A review of Michael Albert, Parecon: life after capitalism (Verso, 2004).
Repetitive and heavy in rhetoric, Albert’s Parecon carries the pretensions of an authoritative blueprint yet without even the substance of an introductory text in economics. Though not without some insights, Albert’s supposedly alternative economic model shares many of the same shortcomings as mainstream economics; it is technocratic, oblivious to its own contradictions, and reactionary regarding social deviance. For instance, whereas one of the most apparent inspirations to Albert, syndicalism, proposes the elimination of the managerial class, one of the unfortunate side effects of Parecon is that it turns everyone into everyone else’s boss. In a Parecon it would be impossible to smoke cigarettes or look at pornography without announcing the activity to one’s community. Also, in a Parecon a worker is required to fulfill a menial task if one does work that one enjoys. This counter-intuitive logic is enforced so that if someone is a carpenter who enjoys making chairs, that person has to spend an equal amount of time working in some field that is as undesirable as chair-making is desirable (being a bureaucrat for instance). Albert tries to make it seem like compelled labor is a desirable improvement in society since the mandate was democratically determined. One wonders why it can’t be that in a perfect world each can pursue fulfilling work to their heart’s content and work unappealing jobs to the extent that they remunerate well. The underlying assumption in Albert’s equation is that harder work should pay better – in itself not too bad of a thing – but this assumption leads Albert to conclude thus that desirable work should not pay well. Essentially, Parecon seems to doom everyone to a technocratic world of average job prospects.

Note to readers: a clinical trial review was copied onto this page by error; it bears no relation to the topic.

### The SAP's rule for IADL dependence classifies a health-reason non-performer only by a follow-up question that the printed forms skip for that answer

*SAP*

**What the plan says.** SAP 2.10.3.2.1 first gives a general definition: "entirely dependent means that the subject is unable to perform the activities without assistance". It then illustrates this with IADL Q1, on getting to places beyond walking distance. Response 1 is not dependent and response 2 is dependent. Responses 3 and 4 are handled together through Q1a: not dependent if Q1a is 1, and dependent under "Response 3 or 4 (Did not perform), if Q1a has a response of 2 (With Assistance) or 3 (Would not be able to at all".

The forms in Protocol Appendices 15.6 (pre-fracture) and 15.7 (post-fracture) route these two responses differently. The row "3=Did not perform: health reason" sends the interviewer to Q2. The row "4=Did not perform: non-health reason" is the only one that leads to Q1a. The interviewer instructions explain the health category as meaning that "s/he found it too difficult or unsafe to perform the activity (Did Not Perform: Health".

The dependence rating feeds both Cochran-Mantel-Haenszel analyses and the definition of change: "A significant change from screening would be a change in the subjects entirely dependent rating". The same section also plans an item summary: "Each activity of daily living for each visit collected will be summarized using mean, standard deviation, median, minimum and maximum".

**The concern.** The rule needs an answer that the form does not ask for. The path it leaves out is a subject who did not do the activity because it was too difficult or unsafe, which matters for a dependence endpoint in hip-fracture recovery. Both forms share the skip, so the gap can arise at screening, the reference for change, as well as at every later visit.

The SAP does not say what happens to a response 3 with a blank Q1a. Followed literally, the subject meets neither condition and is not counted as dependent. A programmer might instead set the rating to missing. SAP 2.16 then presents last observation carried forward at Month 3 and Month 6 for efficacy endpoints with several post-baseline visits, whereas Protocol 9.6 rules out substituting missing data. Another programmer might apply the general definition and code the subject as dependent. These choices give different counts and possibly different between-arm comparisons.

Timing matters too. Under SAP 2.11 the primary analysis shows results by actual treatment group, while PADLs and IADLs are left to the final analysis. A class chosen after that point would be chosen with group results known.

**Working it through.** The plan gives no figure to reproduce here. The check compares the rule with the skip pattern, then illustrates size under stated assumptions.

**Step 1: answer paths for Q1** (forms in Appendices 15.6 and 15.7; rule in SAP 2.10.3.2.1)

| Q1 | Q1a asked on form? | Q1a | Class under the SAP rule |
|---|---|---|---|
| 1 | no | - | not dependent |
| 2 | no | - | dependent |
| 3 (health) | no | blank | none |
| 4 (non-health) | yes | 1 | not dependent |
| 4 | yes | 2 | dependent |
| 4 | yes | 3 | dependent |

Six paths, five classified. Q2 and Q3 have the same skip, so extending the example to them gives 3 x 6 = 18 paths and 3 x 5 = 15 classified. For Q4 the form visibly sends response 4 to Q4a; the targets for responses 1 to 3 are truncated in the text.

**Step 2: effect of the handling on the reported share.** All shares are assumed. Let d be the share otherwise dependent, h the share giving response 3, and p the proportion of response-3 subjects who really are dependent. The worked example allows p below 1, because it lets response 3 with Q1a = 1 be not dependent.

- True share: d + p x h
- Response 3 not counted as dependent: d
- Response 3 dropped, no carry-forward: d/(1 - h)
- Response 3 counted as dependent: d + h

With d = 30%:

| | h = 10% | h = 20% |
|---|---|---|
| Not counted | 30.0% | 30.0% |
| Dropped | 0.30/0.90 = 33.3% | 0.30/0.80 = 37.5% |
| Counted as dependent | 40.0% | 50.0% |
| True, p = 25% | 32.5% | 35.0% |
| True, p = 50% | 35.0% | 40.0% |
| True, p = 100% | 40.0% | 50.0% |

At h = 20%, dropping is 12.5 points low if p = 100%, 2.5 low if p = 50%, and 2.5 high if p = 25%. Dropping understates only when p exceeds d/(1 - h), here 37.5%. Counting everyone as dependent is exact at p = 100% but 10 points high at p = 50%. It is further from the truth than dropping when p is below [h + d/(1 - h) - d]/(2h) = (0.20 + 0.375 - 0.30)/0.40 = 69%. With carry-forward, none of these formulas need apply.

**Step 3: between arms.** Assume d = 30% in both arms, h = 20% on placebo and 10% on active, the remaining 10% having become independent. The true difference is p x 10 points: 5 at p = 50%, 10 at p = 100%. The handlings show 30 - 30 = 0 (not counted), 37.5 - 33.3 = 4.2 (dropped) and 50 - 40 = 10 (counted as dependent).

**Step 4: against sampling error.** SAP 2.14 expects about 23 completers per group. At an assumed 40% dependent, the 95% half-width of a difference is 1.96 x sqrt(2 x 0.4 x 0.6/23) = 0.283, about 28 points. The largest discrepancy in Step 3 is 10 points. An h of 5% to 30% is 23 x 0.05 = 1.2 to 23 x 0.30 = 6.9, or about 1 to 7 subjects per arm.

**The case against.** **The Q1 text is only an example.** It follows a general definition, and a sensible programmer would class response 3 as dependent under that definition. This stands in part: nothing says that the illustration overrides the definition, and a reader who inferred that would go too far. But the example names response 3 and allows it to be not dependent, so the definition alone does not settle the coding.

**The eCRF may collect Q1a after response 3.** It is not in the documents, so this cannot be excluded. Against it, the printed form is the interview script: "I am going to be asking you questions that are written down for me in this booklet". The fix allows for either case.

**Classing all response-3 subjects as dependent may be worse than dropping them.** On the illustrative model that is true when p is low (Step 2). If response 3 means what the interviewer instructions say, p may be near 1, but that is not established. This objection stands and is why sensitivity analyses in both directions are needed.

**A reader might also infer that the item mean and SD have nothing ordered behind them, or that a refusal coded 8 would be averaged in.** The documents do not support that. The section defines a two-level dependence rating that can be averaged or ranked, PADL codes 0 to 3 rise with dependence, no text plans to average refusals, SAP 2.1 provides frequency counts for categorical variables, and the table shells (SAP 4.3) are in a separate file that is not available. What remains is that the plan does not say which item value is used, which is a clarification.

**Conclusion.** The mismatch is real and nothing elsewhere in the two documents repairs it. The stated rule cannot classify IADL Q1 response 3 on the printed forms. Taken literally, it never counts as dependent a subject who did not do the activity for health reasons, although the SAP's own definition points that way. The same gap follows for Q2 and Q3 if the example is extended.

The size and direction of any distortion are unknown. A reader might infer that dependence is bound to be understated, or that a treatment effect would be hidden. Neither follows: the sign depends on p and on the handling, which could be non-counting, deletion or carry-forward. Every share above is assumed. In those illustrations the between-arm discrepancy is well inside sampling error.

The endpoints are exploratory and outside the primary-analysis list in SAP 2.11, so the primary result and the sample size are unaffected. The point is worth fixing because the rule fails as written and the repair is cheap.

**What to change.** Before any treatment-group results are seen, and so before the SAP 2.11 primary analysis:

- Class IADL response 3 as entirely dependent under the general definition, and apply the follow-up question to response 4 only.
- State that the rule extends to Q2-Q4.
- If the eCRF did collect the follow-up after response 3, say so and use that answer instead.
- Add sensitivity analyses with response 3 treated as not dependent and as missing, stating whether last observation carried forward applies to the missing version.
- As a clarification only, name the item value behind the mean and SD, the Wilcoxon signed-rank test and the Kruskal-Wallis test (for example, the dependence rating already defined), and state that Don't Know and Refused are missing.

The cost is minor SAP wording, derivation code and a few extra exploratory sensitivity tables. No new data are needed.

The books lacks adequate documentation of where the ideas were initially developed (there are few facts discussed, let alone cited) and where to look for additional or conflicting viewpoints. My biggest criticism of the book is that it fails to do justice to participatory economics. I have heard the concept, which isn’t exactly recent, and respect its contributions to the search for satisfying, fair, and healthy economic methods. Albert’s book does help create awareness of the Parecon project, offer answers to commonly held misconceptions about it, and provide justifications for its basic assumptions. But as the definitive text on participatory economics it is lacking. This shortcoming is evidenced by the numerous references to already published works about the subject. One wonders whether this book was totally necessary if both the concepts and the discussions contained within it are simply reprints of earlier texts. The discussion of capitalism’s “invisible foot” is one of the highlights of the book for me but even this was appropriated from somewhere else. Parecon seems to have quite a following of activists and workers behind it. I say, more power to them! For me, however, the book just served to make the whole Parecon prospect slightly less attractive.